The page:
The pentagons on opposite sides of a regular dodecahedron are in opposite orientations, in the sense that if you duplicate the dodecahedron without rotating it, and stack the copy on the original, the two touching pentagons will be “perfectly misaligned”.

The symmetry of a regular dodecahedron includes reflections. In particular, it includes the central inversion, which is equivalent to three coordinate sign changes or to three orthogonal mirrors.

The snub dodecahedron has only the rotation symmetries of a regular dodecahedron, with no reflection symmetries. It is as if we took the pentagonal faces of the dodecahedron, separated them all slightly, and twisted them all uniformly around their centers. How does this preserve the 2-fold rotations of the symmetry? The figure below attempts to illustrate this. Use your mouse or touch interface to rotate the view in a way that keeps the red axis vertical, and rotate it 180 degrees.

Icosahedral rotations of quasi-snub dodecahedra

The black pentagons of a regular dodecahedron do exactly what we expect; think of one vertex as the tip of an arrow, and you can rotate that pentagon in the direction of the arrow until it swings around to the back.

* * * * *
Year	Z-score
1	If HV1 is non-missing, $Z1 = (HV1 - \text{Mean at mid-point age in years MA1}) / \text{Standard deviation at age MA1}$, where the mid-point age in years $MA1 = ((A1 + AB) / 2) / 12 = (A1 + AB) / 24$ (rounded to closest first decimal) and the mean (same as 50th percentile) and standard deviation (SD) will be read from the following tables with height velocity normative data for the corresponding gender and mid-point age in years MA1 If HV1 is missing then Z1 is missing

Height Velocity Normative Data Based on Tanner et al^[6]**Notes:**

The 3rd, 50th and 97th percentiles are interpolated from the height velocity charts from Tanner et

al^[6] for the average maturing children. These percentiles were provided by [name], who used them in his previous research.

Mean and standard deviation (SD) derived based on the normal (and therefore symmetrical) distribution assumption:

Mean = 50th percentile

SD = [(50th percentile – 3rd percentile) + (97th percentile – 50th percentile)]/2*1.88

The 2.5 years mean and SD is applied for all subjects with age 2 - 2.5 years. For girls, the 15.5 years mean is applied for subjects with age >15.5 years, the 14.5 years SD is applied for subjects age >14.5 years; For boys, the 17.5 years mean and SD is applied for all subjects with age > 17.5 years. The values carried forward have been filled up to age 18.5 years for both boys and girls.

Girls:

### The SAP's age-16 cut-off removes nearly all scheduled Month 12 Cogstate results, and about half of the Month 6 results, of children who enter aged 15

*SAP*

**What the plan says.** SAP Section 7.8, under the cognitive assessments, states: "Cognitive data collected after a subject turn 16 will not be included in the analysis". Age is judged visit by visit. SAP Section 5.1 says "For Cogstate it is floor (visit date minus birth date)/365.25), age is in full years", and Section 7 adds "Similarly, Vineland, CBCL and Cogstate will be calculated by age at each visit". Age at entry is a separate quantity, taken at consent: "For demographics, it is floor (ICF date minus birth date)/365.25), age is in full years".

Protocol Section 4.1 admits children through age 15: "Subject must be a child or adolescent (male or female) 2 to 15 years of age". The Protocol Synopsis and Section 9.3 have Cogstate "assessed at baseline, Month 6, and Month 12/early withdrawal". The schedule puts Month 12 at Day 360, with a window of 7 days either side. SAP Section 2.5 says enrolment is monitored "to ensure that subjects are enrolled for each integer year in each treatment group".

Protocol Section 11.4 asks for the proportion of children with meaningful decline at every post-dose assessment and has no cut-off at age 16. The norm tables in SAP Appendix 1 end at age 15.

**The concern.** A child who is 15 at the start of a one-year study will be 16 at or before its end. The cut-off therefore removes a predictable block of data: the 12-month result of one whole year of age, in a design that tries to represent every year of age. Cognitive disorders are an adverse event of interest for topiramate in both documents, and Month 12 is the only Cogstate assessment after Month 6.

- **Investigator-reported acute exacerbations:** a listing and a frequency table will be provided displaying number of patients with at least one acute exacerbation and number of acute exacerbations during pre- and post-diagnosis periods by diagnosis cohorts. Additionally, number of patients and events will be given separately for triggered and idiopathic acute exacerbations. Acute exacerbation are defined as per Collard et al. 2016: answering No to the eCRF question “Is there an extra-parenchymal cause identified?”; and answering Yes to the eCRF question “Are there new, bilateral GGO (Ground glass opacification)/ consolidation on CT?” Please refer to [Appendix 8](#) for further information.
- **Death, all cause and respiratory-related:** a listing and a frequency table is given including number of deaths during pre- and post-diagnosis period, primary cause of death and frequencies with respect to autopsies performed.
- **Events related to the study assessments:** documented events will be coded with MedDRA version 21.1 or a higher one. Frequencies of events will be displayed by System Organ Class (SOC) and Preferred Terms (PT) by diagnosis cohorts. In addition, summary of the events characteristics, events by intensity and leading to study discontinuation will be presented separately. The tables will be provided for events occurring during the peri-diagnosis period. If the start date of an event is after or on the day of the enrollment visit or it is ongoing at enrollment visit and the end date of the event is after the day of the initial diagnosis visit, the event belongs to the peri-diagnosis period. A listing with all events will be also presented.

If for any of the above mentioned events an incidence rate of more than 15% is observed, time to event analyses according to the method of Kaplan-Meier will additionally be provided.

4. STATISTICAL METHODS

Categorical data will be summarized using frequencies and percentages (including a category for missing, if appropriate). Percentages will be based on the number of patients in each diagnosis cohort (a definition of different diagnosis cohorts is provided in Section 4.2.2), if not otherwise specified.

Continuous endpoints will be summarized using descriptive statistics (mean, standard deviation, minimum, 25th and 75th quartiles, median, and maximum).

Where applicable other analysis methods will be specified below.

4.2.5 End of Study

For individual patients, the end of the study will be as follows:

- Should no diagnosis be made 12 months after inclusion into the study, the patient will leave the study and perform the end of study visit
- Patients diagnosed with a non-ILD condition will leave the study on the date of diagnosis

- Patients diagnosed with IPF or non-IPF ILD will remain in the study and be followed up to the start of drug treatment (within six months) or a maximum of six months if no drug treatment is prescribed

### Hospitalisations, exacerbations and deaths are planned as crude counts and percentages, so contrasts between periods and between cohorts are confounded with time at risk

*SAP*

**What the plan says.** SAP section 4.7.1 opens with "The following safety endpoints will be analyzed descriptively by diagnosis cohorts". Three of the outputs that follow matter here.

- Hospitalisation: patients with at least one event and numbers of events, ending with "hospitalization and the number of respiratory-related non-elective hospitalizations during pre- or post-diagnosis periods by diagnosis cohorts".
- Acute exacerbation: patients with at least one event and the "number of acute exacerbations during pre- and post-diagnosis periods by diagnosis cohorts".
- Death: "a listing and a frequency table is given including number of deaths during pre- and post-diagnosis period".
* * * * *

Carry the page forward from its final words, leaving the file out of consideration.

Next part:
What’s harder to see is that the same rotation preserves the twist of the yellow pentagons! These pentagons are not exactly those of a snub dodecahedron, the Archimedean solid, but any twist applied to all 12 pentagons works the same way.

The fun case is another special case, illustrated by the orange pentagons. That polyhedron is again a topological cousin of the snub dodecahedron, but slightly different. In this case, the pentagon twist is just right so that the rotation around to the back just pivots the pentagon around one vertex! This gives us the beautiful pentagonal prism tunnel straight through the object… and there are six of them in a symmetric arrangement! This defies intuition, no matter how many times I see it.